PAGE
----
“Lad’s, I’m changing, I’ve seen the light…”
This is our introduction to Blacky (not his real name). He’s a big man, he changes a light bulb in the hotel meeting room without a stepladder, without a chair, he must be 6’5. He’s wide too, a stomach for pints (for supporting them while he leans against the bar, that is), and broad shouldered. He is a giant, built for football or wrestling, but he’s chosen a greater destiny, a greater vocation… he’s our Fás Safe Pass Instructor, and we’re going to be instructed by him for seven long hours.
The safe pass programme is a one-day safety awareness training programme aimed at all construction site personnel to ensure that they have a basic knowledge of health and safety, and will be able to work on site without being a risk to themselves or others who might be affected by their acts or omissions. This is my second Safe Pass course, four years have passed since my first course, and now it has to be renewed. Blacky senses the resentment from me and others. He’s defensive, he expects conflict, he expects argument, “I’m not looking for a personal argument – I see a few blank faces here!” But no-one wants an argument and none of us are here for a fight. We’re just here to pass our Safe Pass course, so we can walk onto a building site.
The logo on his shirt clearly indicates his safety credentials, his qualifications proudly embossed on his chest. Once we’ve all settled, the latecomers safely seated, Blacky begins…
“I’ve no hidden agenda lads”, he announces, and then swiftly skips all the statistics slides, the only part of the day I have a half-interest in. This is not going to be a good day. Blacky lists off safety regulations like my old Latin teacher listing the declension of Bellum, and it’s almost as tedious (but at least Blacky isn’t brandishing a 2-inch thick, 8-inch long, strip of leather):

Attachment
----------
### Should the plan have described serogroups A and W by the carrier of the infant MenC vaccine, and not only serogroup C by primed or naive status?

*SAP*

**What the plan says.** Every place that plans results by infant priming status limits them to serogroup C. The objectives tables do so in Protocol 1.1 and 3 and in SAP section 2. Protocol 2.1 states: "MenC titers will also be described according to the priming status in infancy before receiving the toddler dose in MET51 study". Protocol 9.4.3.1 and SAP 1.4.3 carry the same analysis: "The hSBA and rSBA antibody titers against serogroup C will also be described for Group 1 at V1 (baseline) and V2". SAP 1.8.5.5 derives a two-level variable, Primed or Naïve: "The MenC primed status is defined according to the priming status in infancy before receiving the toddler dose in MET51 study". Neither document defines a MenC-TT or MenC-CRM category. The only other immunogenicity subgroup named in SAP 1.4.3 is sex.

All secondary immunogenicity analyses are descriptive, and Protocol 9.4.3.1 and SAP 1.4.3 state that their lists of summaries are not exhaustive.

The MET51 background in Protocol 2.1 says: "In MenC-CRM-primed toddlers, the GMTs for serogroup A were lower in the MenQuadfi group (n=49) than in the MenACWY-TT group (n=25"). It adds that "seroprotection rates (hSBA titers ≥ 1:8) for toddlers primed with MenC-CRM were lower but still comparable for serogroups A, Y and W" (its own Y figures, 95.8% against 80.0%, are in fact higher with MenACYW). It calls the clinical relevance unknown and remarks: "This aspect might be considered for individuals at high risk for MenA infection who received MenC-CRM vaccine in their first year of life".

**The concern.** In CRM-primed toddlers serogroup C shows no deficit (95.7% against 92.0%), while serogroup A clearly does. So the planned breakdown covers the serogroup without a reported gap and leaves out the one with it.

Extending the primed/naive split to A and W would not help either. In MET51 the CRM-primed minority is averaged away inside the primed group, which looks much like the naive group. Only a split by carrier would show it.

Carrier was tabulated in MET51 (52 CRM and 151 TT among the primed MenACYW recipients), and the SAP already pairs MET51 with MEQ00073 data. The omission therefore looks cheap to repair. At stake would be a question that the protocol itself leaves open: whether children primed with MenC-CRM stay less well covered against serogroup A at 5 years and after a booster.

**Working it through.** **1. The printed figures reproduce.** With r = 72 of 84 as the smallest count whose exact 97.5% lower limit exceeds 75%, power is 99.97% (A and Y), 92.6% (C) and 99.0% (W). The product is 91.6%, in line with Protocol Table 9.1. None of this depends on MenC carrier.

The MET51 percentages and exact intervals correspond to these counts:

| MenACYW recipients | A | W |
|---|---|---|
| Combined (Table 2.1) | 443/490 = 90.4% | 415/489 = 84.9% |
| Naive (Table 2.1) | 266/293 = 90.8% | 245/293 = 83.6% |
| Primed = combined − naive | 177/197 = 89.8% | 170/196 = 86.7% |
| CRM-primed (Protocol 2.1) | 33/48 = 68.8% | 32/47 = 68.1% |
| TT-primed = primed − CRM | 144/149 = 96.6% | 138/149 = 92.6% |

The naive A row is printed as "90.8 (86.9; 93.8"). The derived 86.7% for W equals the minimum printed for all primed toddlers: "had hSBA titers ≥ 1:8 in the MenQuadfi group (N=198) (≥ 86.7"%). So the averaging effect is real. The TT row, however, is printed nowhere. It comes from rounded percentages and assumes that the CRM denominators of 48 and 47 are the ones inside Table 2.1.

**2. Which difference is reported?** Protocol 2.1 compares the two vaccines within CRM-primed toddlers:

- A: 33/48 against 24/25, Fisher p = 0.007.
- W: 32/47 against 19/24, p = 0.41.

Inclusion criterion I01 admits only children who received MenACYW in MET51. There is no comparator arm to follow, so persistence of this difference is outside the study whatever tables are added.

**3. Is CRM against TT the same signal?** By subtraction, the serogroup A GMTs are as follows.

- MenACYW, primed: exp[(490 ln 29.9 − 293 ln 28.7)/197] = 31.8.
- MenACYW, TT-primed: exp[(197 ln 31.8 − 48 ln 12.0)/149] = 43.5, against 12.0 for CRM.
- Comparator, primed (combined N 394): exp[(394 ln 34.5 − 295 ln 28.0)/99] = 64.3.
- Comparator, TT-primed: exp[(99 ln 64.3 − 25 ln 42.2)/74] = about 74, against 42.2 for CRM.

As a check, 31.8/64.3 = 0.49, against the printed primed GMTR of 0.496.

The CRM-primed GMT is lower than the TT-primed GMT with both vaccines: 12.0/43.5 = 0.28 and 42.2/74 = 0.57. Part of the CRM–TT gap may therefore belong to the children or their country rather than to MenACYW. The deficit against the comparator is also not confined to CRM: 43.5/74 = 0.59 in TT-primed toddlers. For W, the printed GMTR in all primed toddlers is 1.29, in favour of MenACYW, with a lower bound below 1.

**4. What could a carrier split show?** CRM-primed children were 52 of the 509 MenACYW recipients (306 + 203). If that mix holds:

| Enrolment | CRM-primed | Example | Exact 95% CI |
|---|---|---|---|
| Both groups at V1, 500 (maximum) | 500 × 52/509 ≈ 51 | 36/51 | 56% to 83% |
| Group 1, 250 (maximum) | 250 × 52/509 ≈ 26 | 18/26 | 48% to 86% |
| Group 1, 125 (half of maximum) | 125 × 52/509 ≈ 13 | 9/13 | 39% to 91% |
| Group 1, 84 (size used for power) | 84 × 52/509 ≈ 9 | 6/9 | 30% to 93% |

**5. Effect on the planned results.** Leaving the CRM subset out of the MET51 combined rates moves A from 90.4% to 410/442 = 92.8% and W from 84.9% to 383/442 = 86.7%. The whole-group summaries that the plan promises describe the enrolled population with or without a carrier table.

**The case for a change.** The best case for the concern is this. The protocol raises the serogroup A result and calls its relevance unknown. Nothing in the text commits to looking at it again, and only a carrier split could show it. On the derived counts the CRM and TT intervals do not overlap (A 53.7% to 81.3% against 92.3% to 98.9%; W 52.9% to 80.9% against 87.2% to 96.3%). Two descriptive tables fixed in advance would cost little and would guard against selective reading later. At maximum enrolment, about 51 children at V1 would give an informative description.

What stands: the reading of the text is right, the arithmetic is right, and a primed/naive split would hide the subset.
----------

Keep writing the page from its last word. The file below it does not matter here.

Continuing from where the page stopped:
‘75 degree angle on a ladder… for every 4m up, 1m out… beyond a 30 degree pitch on a roof scaffolding must be used… shuffle away from a truck when you hit a live overhead cable – don’t run… Less than 2m from a 110v transformer to a 230v mains power socket… something about abrasive wheels and residual heat…
Throughout the day he refers to himself in the first person – ‘Blacky, I says to myself…’, ‘Blacky knows what is going on…’ I’m not sure how many times I hear the phrase ‘Are we clear?’ It’s embedded.. I keep saying it now.
There’s a certain ladness, an attempt at chumminess about the whole thing, frequent jokes from Blacky about ‘herself’, the occasional advantage of hearing loss due to over-exposure to noise and ‘herself’, the ‘quare wan’, and in Blacky’s inimitable way, with his great command of the Irish language, the odd ‘Maraya’ (mar dhea (go) – Gaeilge… meaning ‘as it were’), which I haven’t heard since ‘Hall’s Pictorial Weekly’ – or was that ‘musha’?.
“Lads, Hello! Suspension trauma – What causes it?” he demands later in the day, exasperated, frustrated, willing us to learn… “With gravity blood will accumulate at the feet, you can die within ten minutes lads….” “Movement, up and down… you do it at Mass, Lads”, he exclaims. I’m not sure what Church he attends, but they must have some strange rituals.